Journal of Conflict Resolution
Existing research portrays militant splinter groups as more violent than their parent organizations due to factors like more extreme preferences or capacity-building needs. Though widely held, the assumption that splinters are particularly violent has not been systematically tested. In this paper, we develop and test an alternative explanation for splinter behavior. We argue splinter groups often appear less violent than their parents due to an underlying selection effect. Splinters break away where there are large organizational barriers to internally address a faction’s grievances. These barriers tend to exist in well-organized parents that are also capable of high levels of violence. Splinter groups lack this established organizational infrastructure, resulting in lower levels of relative violence. We test this logic with an original dataset on parent and splinter groups and a pair of comparative case studies. We find that splinters are less violent than parent organizations, challenging conventional wisdom.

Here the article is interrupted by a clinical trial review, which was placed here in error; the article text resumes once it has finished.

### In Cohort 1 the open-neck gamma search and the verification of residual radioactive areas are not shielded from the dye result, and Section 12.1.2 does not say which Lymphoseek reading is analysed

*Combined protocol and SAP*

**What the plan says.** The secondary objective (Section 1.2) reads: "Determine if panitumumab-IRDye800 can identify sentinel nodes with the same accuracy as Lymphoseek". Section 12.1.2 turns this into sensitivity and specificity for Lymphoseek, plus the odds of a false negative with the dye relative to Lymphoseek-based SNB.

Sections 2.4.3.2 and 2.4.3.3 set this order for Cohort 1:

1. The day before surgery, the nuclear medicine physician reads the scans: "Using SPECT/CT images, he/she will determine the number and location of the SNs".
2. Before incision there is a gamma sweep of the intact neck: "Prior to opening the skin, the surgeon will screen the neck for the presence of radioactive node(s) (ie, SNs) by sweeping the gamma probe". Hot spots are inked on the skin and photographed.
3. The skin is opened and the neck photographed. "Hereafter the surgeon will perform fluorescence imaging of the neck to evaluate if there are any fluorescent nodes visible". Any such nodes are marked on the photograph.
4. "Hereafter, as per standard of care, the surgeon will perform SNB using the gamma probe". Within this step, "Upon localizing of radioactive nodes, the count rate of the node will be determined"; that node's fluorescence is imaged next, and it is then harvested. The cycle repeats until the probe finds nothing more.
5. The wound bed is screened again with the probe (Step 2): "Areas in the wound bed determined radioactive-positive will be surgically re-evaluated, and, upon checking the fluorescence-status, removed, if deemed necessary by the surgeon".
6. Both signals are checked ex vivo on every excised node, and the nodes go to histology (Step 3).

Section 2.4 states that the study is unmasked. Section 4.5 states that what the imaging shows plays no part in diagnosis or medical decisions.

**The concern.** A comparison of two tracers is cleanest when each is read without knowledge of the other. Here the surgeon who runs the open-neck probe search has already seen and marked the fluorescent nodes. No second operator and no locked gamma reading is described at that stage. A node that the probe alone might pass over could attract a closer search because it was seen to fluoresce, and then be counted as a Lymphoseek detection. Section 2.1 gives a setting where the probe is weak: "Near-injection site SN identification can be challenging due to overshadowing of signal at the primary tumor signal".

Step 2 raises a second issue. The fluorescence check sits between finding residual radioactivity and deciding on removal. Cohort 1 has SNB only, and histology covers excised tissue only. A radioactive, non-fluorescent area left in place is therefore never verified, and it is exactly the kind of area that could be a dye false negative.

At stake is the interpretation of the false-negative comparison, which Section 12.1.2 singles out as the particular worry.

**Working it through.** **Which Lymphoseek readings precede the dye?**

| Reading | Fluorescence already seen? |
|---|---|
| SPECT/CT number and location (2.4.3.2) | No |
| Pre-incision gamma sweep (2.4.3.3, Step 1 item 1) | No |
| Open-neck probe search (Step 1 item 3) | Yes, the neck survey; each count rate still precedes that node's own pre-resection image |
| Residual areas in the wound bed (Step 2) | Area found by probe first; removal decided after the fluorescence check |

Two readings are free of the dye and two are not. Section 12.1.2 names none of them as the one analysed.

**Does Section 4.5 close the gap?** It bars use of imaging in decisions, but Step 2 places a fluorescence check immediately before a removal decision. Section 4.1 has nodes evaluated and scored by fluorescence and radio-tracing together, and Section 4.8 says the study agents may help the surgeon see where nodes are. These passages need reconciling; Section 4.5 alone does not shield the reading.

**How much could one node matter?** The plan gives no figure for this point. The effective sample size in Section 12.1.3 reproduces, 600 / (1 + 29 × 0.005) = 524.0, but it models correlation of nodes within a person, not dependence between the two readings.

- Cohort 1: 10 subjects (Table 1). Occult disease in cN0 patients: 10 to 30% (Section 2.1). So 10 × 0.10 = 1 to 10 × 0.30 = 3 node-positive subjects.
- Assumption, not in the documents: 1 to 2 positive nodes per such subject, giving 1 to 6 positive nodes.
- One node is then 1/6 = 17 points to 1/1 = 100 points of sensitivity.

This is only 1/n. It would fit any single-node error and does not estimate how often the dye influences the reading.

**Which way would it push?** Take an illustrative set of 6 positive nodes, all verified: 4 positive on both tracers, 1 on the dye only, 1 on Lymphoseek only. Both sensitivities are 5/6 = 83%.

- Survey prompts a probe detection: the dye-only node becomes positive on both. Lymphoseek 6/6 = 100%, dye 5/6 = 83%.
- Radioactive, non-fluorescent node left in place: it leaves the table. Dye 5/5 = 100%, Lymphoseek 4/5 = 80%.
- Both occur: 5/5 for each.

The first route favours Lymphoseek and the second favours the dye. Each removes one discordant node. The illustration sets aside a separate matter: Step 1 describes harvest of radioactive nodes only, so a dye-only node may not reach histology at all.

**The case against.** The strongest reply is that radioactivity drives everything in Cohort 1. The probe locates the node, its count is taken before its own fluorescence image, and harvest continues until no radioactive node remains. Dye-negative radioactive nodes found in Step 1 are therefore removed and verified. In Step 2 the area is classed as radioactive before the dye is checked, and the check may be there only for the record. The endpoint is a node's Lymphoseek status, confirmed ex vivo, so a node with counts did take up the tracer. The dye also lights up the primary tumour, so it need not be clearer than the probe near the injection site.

Robinson, K. & Malone, I. (2023). Militant splinter groups and the use of violence. Journal of Conflict Resolution. https://doi.org/10.1177/00220027231165466